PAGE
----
It’s no wonder John Wanamaker sponsored a major sporting event and spawned the Millrose Games. As mainstream sponsorship, fixtures and attendance began to fade in the 1990s, Europe became a much bigger indoor player; however, the Millrose Games continued thanks to the Schmertz family.
The Millrose Games have been through three Madison Square Gardens, two world wars and a Great Depression and still survived to celebrate their 100th anniversary.
At this year’s centennial meet, 40-year-old Gail Devers, already a competition and American record holder in the hurdles, won the event in 7.86 seconds, the fastest time in the world this year and almost a full second. better than the mentioned world record. for master athletes (40+) at 8.71.
Russian pole vaulter Yelena Isinbayeva set a record at the Millrose Games while competing for the first time on American soil. Isinbayeva is a 17-time world record holder; she continually breaks her own world record and attempted her last attempt at Millrose, but failed.
At the famed Wanamaker Mile on Saturday, four-time winner Bernard Lagat was up against Craig “Buster” Mottram, the 6-foot-3 Commonwealth Games champion, and Alan Webb, the new “raised in house” from the United States. Lagat, a runner from Kenya, has apparently become a US citizen.
Lagat’s legacy is already assured as he is a two-time 1,500m Olympic medalist. Webb became the first American high school student to break 4 minutes per mile indoors (3:59.86), and at the outdoor Prefontaine Classic in Eugene (OR) he would run 3:53.43 to break the 36-year-old national high school by Jim Ryan. Registration. In 2004, Webb won the 1500-meter Olympic Trials and ran an outdoor mile in 3:48.92 last year.
The Wanamaker Mile is different and difficult because Madison Square Garden has a 160-yard banked board track compared to the normal 200-meter indoor tracks. Because it is shorter, the turns are more difficult and are 11 turns instead of 8 turns.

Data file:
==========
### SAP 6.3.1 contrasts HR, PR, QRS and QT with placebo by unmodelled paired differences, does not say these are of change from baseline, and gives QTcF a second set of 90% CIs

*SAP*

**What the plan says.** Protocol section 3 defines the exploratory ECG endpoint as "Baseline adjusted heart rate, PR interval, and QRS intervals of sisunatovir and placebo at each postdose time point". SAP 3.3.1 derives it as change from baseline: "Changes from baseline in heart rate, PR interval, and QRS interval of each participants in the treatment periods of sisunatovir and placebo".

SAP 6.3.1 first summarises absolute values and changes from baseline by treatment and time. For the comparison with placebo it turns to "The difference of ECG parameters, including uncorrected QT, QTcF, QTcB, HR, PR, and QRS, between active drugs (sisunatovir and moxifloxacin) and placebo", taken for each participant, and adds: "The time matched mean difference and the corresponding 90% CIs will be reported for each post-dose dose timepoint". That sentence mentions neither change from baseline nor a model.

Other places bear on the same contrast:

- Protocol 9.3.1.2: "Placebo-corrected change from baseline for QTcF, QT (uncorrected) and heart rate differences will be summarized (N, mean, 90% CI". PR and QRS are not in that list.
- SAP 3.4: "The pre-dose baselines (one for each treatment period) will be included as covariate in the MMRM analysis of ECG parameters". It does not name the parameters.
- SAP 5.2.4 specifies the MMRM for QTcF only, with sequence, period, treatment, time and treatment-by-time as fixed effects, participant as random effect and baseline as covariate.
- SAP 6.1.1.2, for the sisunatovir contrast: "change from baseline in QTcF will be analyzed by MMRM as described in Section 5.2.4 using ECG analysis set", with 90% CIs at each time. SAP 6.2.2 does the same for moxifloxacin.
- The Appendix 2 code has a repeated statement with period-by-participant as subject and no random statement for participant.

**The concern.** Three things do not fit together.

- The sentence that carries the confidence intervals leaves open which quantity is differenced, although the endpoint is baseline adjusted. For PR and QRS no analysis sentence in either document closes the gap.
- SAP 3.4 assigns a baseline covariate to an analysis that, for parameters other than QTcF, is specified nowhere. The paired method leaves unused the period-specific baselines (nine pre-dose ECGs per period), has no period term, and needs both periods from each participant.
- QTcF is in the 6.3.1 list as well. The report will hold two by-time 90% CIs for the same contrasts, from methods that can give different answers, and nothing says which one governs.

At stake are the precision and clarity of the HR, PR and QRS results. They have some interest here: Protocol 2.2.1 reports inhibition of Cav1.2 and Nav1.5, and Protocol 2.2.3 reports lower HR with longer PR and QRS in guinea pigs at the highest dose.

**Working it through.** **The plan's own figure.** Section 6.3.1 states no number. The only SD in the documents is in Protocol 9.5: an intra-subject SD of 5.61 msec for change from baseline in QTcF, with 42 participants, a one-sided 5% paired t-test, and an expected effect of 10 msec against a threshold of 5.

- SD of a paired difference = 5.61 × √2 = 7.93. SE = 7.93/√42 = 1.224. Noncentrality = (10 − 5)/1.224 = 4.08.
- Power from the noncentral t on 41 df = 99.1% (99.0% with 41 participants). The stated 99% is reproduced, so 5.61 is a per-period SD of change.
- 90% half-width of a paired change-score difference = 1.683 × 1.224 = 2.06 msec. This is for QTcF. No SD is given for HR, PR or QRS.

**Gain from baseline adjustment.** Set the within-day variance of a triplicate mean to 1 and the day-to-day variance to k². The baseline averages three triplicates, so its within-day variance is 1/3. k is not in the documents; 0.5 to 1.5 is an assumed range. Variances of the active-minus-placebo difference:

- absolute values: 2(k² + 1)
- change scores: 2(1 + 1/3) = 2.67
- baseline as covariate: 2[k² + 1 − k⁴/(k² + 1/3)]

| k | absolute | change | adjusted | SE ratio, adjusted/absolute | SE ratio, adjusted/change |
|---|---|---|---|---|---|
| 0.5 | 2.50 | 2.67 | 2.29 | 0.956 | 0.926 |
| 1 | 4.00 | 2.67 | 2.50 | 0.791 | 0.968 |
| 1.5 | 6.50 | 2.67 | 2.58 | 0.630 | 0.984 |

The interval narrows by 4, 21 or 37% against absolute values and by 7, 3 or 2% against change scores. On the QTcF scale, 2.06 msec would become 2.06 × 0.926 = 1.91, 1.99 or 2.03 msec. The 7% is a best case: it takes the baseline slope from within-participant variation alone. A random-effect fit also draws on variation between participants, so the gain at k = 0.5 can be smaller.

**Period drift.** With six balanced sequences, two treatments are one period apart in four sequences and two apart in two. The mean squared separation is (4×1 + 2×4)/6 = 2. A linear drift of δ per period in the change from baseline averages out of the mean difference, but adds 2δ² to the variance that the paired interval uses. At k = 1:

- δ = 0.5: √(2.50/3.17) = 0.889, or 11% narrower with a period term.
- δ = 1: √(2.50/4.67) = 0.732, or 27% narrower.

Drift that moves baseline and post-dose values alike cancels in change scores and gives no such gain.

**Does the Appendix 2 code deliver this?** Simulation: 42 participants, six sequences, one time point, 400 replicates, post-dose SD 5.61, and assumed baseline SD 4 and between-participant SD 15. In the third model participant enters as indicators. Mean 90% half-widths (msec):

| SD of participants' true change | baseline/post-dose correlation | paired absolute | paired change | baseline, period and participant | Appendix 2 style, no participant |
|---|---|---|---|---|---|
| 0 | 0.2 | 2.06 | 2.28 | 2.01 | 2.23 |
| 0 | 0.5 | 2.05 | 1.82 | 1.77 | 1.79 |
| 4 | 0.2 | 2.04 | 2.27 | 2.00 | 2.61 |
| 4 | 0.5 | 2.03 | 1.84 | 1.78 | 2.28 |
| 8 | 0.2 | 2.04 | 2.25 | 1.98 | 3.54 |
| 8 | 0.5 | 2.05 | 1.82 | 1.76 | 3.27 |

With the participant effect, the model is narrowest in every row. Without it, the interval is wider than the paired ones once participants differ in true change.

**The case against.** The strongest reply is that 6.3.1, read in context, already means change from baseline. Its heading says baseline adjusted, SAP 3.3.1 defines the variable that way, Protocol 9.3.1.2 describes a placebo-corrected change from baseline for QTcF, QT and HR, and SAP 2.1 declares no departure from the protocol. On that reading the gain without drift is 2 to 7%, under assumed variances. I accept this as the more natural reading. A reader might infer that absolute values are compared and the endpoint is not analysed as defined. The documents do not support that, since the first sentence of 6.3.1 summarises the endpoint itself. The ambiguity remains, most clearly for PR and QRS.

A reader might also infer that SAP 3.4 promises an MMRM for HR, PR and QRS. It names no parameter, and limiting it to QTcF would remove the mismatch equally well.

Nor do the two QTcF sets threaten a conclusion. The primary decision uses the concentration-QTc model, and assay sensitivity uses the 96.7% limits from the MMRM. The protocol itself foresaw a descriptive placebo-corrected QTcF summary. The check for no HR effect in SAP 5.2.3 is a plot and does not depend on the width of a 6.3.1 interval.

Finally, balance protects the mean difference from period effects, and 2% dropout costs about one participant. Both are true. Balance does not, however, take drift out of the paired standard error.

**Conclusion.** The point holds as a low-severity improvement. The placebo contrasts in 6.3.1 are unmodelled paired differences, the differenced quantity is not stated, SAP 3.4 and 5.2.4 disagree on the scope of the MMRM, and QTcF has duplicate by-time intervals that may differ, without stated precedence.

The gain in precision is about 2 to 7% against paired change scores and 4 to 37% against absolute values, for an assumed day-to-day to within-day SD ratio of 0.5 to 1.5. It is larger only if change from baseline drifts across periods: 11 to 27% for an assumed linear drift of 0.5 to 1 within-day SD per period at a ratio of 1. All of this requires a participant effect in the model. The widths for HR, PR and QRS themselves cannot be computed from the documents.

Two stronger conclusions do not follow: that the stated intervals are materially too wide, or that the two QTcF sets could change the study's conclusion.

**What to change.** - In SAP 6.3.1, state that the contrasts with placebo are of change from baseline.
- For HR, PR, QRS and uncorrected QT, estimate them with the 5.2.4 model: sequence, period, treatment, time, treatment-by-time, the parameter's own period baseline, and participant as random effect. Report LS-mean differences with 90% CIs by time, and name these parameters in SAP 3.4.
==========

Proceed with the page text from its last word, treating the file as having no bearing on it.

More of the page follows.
In this year’s race, Alan Webb led behind Pacemaker Moise Joseph’s 1:54.99 half-mile, and then Bernard Lagat, the defending champion, took over until Australian Buster Mottram ran in front with 4 laps to go. final.
Mottram knew that Lagat considered it vital to lead with two laps to go in order to win, so Mottram pushed on and still led until the final lap. Lagat then switched gears and won with a best finishing speed of 3:54.26. Mottram was second in an Australian record of 3:54.81, with Webb a disappointing fourth.
I really felt sorry for Alan Webb. I was so excited to do better against Lagat. When he interviewed Lagat before the race, the announcer reminded Webb that Lagat had beaten him several times and asked how Webb would beat him this time. My heart sank.
I’ve run too many races and I understand how the announcer could have sealed Webb’s fate right then and there. I don’t think Webb was prepared to answer that question right before the race, and he couldn’t fit in mentally before the race.